While the priority will be to keep families together in neighborhood schools whenever possible, the reality is that after we redistrict the community some families will need to be bussed to keep our schools equitable and socioeconomically balanced. No matter what happens, some people will be disappointed and frustrated, but luckily kids are resilient. The BOE will need parents to participate in the process and support final decisions with a positive attitude. Once everyone adjusts to the new reality, the outcomes should outweigh the growing pains.
Other than reducing class sizes and increasing access to mental health professionals, we need to teach more personal self-care skills in schools. I’d like to see us work into our busy days more time to pause, catch our breath, and de-stress. Teachers and students both would benefit from time in the day to do things like enjoying a “green” break in nature or 15 minutes to meditate or read quietly for fun. These ideas may sound hokey, but given the level of stress today’s teachers and students report, intentionally integrating some coping techniques into everyone’s day might provide a sincere relief and help teach our students valuable self-care skills. Many studies have found that such programs make other periods of the day more effective, reduce behavioral problems and anxiety levels, and increase test scores. I’d love to see us prioritize such interventions to see how such changes could pay off.
As I addressed in the earlier question, continuing to increase salaries and exploring ways to offset student loans and graduate tuition costs will be critical to keeping quality, qualified staff in our district. Locally, we must look for ways to reduce demands on teachers, as well as provide more mental health supports. I’m hoping once we open the new elementary school that class sizes will normalize and our teachers will breathe a sigh of relief!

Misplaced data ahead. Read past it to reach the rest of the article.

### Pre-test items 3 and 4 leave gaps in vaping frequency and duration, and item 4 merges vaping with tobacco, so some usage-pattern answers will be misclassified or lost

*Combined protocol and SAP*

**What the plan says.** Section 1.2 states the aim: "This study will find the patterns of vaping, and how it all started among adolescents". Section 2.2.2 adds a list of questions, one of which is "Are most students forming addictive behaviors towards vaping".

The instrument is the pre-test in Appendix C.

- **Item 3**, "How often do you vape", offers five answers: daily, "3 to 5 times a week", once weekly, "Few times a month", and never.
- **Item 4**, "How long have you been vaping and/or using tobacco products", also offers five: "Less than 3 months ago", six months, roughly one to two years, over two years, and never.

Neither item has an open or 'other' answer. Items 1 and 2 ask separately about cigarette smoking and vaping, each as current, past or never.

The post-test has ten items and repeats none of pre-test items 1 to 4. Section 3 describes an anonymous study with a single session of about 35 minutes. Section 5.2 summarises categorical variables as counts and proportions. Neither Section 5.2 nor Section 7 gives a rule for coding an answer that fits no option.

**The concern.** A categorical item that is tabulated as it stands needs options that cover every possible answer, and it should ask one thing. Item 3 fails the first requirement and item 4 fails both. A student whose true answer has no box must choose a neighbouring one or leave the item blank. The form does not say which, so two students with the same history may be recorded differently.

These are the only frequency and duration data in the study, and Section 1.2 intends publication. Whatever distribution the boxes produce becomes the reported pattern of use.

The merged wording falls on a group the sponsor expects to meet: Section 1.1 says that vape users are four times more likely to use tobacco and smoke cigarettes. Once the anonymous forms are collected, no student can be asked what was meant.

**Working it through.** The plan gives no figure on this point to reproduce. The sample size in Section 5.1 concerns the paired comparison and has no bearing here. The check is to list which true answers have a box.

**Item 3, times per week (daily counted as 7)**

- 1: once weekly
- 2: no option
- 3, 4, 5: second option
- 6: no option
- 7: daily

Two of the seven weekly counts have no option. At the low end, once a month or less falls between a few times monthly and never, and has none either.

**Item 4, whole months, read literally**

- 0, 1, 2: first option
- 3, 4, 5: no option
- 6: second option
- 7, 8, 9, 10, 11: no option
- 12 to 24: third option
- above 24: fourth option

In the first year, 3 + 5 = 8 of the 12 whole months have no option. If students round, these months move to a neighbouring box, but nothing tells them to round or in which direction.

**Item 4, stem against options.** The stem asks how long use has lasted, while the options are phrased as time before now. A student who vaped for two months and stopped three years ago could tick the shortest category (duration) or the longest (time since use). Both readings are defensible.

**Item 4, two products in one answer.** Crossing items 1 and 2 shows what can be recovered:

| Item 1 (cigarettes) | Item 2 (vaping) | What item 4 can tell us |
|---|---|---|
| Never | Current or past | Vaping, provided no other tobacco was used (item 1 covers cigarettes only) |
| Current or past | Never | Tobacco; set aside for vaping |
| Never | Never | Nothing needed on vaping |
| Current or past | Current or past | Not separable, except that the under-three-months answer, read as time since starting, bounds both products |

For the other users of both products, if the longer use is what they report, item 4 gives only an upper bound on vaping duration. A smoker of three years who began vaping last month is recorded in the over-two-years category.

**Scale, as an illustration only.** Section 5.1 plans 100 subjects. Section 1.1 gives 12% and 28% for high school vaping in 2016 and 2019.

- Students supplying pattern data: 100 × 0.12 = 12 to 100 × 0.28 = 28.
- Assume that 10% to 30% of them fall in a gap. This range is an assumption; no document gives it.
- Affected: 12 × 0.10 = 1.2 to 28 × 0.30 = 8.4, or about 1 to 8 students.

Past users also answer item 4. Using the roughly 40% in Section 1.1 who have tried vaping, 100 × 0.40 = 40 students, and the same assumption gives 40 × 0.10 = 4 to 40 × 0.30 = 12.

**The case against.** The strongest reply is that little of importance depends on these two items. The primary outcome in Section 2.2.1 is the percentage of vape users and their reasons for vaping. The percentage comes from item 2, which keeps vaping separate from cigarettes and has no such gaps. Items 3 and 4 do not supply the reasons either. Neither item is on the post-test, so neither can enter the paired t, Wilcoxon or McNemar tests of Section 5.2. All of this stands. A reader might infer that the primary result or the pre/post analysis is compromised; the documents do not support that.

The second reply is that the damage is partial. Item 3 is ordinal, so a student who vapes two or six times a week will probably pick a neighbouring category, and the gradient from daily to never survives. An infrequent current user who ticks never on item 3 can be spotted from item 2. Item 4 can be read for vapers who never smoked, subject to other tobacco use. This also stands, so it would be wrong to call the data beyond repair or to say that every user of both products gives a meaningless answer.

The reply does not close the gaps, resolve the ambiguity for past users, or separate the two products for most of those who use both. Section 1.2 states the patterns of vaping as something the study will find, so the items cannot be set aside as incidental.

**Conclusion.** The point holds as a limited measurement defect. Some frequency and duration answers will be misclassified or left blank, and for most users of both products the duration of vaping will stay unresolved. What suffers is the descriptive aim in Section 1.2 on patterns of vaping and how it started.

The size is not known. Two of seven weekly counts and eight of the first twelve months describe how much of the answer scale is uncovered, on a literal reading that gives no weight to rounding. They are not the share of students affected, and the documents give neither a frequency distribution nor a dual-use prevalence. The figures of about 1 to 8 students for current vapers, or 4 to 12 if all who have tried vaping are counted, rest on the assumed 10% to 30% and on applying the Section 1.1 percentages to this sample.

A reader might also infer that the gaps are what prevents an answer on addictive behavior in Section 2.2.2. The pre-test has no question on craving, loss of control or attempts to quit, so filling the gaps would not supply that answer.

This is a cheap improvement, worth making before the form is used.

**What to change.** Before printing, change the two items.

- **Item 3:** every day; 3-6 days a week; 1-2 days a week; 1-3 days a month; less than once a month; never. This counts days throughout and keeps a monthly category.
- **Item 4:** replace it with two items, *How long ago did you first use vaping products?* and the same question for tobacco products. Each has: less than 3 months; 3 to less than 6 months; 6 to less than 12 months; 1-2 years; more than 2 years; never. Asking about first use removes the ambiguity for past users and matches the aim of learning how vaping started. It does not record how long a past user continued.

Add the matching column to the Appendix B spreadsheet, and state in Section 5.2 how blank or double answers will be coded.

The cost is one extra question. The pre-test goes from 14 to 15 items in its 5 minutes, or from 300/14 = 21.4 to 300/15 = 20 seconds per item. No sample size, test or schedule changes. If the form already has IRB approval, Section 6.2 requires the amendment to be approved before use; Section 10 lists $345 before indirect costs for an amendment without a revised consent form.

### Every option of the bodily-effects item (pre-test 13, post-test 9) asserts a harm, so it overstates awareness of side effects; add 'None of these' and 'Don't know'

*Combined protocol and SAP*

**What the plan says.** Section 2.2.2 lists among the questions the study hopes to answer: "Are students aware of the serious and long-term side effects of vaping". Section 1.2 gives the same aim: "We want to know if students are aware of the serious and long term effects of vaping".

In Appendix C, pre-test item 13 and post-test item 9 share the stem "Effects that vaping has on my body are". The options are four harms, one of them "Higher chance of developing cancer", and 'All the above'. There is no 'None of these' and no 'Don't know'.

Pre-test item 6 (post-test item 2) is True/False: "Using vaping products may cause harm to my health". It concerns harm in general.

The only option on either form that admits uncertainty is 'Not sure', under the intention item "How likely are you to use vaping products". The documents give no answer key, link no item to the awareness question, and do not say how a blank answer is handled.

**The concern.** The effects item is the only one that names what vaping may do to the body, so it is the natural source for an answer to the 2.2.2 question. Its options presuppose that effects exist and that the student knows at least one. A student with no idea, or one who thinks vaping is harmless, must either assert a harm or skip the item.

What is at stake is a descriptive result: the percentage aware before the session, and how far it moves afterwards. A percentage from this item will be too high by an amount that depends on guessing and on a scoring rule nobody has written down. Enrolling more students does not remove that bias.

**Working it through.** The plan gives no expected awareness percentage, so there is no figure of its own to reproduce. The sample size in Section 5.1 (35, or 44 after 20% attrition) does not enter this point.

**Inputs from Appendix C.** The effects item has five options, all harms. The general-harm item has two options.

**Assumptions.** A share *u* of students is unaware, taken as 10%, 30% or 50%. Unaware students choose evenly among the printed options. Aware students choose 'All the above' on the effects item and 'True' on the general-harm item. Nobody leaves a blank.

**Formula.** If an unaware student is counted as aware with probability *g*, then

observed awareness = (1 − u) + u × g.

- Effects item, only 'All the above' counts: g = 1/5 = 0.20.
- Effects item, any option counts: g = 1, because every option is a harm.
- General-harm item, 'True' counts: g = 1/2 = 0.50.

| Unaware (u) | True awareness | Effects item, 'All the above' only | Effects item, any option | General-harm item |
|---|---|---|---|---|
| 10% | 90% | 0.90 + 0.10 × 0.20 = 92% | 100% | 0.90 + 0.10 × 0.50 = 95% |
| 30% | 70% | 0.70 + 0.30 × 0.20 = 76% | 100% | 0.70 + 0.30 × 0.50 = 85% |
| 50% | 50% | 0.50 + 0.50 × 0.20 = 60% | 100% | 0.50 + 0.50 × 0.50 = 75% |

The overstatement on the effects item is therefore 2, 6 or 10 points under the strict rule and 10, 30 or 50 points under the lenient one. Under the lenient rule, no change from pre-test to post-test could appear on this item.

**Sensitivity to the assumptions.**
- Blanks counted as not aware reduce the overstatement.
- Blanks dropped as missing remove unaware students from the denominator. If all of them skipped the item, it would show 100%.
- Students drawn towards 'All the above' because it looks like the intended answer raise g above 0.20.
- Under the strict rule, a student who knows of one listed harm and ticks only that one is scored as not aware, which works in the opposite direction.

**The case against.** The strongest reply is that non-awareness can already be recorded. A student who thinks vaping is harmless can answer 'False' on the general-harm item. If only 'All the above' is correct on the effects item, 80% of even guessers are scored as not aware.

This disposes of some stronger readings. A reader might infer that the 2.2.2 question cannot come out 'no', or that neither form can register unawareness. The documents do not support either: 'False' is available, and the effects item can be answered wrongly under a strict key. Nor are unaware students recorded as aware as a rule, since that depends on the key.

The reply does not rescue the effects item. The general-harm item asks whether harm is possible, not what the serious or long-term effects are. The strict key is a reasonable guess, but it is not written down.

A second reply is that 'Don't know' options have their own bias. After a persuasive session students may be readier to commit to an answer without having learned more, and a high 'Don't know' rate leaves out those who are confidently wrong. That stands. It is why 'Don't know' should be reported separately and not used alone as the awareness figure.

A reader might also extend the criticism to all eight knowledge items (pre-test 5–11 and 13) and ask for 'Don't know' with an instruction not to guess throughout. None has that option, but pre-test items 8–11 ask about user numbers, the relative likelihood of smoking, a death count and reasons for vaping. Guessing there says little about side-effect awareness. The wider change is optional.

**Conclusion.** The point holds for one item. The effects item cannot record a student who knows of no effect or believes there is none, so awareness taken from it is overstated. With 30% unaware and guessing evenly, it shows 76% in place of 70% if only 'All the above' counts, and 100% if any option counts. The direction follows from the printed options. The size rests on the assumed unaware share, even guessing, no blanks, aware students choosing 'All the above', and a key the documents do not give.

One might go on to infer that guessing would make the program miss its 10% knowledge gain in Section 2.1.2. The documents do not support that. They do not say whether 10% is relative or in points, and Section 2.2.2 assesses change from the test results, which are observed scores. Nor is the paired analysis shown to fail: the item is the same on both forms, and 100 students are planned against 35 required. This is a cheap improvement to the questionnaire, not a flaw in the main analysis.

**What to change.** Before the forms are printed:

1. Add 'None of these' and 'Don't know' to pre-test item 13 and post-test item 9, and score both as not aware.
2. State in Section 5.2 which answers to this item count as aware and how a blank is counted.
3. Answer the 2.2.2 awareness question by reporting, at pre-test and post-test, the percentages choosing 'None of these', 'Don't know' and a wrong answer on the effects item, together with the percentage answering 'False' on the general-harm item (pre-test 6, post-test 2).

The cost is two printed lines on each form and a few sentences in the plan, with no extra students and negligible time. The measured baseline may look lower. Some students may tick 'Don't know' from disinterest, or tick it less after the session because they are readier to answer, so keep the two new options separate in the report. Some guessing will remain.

Nationally, we must continue to recruit and attract more young people into education, especially people of color, as well as explore incentives to attract teachers to work in rural districts. Having enough high-quality, dedicated and passionate teachers for the next generation is a critical social issue and may require collaboration with state government and our legislators. I look forward to working on this issue in the future and advocating for teachers.
Our students MUST graduate from high school ready to work. This is a really big deal, in that many local employers report that today’s youth are not graduating high school with social skills, work ethic, and technical skills to be successful. This means increasing our partnerships with tech/community colleges and local employers to ensure MHS graduates have marketable, real-world assets they can use to make a living and start a career.

I’d like to see us adopt new programs, evaluate academic requirements, and secure facilities to allow our students more opportunities to graduate with skills that qualify them for living-wage jobs after graduation. This could include using summers to create additional room in the high school schedule for additional dual-credit classes and providing skilled training, internships, and apprenticeships to high school students. Funding for workforce development endeavors could come from a variety of regional sources and community partnerships.
Candidate has not yet responded.
Candidate has not yet responded.
Candidate has not yet responded.
Candidate has not yet responded.
Candidate has not yet responded.
Candidate has not yet responded.
Candidate has not yet responded.
Candidate has not yet responded.
Candidate has not yet responded.
Candidate has not yet responded.
Candidate has not yet responded.
Candidate has not yet responded.
Candidate has not yet responded.